Estimated reading time: 3 minutes
Sitting in his wheelchair at the intersection of Kirkland and Voortrekker Street, Thokozani Siphiwe Sithole is one of Newcastle’s many homeless people. While sporting a friendly smile and humble demeanor, Thokozani’s life is one of constant struggle.
He opens up by explaining, “It is hard living on the streets, especially in a wheelchair, as there are some people who think I like being here and begging for money. There are even those who think I can walk and pretend I need a wheelchair. The way some people talk to me, goes straight to my heart, making me feel worse about being here. If I could, I would not be here, but I need to eat.”
Thokozani adds he was left in a wheelchair, after falling from the fourth floor of a block of flats in Johannesburg a few years back. “I cannot remember what happened that day, I wish I could, but I have been in a wheelchair ever since that day.”
When looking at the way the Newcastle community treats him, he states Newcastillians’ attitudes towards him are diverse. He elaborates, “There are some who see me and smile, helping where they can. But others just close their windows. I have even had some try to hit me with their cars.”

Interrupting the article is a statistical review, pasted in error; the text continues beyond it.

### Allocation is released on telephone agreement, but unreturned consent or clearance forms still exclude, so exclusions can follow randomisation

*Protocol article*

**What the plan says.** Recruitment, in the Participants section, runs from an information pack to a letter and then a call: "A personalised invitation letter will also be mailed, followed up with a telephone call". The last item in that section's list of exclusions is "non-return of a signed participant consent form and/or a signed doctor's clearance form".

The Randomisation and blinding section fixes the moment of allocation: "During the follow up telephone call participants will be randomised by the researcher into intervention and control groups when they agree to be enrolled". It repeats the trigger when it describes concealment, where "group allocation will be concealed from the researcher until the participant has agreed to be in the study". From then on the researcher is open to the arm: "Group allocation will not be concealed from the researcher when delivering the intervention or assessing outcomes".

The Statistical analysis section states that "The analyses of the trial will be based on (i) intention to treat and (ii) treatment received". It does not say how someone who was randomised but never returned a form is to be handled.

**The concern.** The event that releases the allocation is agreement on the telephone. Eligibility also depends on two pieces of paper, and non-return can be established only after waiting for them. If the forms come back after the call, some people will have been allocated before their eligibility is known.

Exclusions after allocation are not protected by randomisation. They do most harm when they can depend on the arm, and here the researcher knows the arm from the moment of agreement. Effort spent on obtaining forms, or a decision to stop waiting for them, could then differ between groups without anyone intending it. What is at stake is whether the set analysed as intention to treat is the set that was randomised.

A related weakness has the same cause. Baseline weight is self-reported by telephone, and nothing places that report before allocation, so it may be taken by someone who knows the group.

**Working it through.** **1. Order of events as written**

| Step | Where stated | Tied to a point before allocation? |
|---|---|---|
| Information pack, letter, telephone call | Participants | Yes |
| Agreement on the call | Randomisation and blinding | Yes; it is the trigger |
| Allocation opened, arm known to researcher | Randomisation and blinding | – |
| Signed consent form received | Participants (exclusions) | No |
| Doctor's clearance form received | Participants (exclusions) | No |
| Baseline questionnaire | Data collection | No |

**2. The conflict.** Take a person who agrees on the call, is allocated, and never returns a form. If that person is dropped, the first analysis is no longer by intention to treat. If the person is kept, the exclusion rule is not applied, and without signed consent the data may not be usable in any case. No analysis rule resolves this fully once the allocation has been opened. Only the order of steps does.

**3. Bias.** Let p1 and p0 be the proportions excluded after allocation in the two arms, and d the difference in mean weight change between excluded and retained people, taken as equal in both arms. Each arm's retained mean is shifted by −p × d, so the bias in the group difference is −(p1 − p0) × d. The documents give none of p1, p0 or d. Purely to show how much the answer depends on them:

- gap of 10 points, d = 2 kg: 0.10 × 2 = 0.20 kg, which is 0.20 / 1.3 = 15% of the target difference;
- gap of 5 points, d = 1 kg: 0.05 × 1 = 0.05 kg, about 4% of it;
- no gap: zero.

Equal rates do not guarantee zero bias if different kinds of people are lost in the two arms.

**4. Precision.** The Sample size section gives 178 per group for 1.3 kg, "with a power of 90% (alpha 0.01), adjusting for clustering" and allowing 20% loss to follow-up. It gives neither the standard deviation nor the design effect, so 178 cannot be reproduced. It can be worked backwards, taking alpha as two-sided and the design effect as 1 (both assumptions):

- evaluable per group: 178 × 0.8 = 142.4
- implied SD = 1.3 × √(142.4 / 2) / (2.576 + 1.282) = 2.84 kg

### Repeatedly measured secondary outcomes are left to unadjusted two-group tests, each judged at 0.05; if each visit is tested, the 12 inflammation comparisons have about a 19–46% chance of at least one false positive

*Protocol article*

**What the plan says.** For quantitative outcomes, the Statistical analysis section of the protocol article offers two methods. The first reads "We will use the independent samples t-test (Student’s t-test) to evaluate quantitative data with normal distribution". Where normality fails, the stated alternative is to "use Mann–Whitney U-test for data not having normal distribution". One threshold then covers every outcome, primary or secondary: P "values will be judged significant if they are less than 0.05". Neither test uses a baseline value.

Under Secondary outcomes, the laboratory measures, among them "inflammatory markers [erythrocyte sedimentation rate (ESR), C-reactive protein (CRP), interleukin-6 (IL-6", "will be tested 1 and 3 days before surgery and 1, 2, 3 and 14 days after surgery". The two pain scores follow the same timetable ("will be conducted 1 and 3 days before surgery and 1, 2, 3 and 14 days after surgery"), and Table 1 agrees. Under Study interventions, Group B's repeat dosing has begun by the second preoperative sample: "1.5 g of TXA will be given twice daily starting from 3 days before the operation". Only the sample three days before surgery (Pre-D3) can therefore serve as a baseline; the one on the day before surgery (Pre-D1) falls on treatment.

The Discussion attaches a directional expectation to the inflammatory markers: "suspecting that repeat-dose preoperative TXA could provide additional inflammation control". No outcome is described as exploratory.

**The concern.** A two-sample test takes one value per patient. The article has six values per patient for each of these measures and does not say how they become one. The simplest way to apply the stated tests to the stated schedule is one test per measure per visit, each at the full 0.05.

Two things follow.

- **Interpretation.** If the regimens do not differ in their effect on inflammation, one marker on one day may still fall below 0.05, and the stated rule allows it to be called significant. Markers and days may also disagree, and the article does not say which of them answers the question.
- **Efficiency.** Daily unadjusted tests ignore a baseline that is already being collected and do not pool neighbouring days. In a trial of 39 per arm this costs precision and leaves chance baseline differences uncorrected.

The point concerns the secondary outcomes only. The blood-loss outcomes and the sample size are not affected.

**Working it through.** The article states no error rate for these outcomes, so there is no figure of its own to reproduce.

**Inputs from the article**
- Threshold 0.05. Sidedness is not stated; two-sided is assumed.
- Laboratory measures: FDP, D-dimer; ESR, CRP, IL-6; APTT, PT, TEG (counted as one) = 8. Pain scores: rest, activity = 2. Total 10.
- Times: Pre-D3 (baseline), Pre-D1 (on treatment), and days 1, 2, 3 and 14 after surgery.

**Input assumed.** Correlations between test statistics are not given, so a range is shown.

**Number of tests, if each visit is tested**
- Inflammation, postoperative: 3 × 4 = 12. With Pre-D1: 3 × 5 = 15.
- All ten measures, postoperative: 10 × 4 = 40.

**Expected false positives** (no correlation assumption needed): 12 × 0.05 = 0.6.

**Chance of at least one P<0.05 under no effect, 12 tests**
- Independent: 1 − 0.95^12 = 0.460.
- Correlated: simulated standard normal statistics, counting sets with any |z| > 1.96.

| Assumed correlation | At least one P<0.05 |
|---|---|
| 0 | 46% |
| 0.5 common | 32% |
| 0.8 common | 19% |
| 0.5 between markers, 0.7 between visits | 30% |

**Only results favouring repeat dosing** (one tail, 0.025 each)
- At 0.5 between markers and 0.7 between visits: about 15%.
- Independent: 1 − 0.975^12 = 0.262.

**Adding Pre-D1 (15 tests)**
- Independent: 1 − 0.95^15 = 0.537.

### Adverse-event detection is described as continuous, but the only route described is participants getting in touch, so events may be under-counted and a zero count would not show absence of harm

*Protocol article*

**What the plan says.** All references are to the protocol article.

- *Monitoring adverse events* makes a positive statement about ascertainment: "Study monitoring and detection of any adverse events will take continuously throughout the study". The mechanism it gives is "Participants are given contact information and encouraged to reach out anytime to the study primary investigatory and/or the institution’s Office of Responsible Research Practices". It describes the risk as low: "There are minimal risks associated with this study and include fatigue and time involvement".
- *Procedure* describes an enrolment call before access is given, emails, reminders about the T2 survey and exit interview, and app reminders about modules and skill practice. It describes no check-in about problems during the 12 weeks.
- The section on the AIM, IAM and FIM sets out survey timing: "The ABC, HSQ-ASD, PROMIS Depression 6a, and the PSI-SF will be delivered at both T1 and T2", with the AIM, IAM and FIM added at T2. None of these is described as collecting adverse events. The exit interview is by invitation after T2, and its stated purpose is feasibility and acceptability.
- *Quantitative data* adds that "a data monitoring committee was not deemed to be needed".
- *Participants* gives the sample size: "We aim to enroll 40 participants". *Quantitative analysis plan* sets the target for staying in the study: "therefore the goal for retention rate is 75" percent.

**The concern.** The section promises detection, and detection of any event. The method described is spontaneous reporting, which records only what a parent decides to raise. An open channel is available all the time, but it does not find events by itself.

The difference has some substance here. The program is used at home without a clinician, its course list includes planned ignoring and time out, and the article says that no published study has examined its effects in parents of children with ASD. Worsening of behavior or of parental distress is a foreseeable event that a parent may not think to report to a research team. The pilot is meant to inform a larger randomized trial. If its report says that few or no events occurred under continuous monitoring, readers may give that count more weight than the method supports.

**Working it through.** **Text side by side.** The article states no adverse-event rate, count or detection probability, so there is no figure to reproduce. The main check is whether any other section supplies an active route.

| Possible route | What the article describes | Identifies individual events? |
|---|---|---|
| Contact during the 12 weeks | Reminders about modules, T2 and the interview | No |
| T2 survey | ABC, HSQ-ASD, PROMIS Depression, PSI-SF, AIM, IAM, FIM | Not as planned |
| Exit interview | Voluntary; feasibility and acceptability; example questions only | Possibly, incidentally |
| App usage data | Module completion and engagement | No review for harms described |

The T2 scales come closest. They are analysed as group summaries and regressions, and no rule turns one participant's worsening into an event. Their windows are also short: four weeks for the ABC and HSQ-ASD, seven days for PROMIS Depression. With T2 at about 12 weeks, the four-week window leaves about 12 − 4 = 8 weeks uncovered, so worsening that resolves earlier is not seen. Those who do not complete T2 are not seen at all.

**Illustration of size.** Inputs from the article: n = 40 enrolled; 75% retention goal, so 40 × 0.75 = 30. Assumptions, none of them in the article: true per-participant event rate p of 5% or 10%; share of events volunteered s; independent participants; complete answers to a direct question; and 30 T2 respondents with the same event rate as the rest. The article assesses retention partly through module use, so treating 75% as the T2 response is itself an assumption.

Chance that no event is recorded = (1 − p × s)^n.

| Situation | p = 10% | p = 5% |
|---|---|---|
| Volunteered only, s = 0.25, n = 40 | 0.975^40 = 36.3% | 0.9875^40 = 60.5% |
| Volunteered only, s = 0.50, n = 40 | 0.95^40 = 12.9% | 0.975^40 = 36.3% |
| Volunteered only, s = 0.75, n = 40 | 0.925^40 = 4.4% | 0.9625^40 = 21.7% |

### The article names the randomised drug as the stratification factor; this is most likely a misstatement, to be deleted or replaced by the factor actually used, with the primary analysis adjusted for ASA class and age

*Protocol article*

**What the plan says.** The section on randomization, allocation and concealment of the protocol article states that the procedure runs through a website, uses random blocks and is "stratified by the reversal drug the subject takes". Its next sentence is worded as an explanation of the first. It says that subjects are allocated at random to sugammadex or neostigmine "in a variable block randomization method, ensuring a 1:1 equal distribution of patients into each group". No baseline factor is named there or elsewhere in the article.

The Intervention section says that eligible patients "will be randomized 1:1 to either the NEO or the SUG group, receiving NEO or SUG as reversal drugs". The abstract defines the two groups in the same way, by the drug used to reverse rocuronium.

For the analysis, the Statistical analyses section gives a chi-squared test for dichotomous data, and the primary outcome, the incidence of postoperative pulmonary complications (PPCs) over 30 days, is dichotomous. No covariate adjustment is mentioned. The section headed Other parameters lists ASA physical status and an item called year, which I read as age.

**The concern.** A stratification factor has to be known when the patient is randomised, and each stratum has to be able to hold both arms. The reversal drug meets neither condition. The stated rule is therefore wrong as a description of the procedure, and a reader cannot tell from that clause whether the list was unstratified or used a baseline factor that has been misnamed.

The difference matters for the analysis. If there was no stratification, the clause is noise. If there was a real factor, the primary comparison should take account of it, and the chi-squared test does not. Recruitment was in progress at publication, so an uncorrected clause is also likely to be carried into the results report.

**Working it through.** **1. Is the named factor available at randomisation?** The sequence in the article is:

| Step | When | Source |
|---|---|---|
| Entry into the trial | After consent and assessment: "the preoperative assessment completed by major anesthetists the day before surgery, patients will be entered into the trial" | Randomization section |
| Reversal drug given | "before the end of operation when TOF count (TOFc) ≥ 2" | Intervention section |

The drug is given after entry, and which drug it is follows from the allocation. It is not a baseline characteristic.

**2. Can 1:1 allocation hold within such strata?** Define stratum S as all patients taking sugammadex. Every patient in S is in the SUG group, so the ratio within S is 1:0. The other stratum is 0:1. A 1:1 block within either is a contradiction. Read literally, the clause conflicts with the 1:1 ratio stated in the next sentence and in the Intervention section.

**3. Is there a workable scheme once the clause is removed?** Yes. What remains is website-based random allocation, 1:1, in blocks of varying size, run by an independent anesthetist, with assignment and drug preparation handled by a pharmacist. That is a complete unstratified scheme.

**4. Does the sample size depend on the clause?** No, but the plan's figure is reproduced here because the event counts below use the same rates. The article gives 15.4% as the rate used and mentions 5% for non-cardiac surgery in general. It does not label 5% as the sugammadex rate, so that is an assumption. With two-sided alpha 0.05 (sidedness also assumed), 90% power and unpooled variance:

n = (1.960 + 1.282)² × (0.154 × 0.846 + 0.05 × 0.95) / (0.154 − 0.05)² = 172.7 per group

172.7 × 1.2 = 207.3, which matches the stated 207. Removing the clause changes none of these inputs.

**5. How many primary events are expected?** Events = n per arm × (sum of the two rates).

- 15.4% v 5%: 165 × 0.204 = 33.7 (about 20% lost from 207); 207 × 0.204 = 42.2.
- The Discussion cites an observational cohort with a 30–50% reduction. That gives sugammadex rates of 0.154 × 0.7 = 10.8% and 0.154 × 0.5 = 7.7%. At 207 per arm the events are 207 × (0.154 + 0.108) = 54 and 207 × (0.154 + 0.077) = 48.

Despite the hostility shown to him by certain community members, he claims the generosity by the kinder residents cannot be ignored. “There are people who stop to give me food, blankets, and clothing. I have even been given a new wheelchair, while others have stopped to help fix my wheelchair’s wheels when it does not want to work well.”
Working from earlier the morning until late in the afternoon, Thokozani says at the end of the day, he sleeps outside a nearby local supermarket. “It is not nice at all and it isn’t safe. The other night, as I was lying down to sleep, a guy stopped to pee and he didn’t see me on the ground, so he landed up peeing on me. It was only when I called out, did he stop.”
Furthermore, he explains there are occasions when people fight on the streets, throwing bottles at each other, which sees him attempting to hide in the shadows, trying to avoid being caught in the crossfire. In addition, he says, “I have been robbed of my clothes, my food, and the money I collected. I have actually started asking nearby shopkeepers who know me, to hold onto my clothes now, so it doesn’t get stolen.”
Manoeuvring through Newcastle’s less-caring residents, while trying to avoid being targeted by criminals, Thokozani stresses one of the most difficult parts about living in the streets of Newcastle, while being confined to a wheelchair is trying to stay clean. “I am forced to use the water running down the roads at times, and if I can get clean water, it is difficult trying to carry it in a container on my wheelchair. Sometimes, I rely on the rain to wash.”
As he struggles to survive, Thokozani points out that he has a sister and two brothers in Johannesburg. However, they can unfortunately not assist him in his daily life, due to their financial constraints.
With Thokozani Sithole finding himself restrained to life on Newcastle’s streets, enduring a reality many of us cannot imagine. Be sure to help this beautiful soul, potentially assisting him just have a better day.
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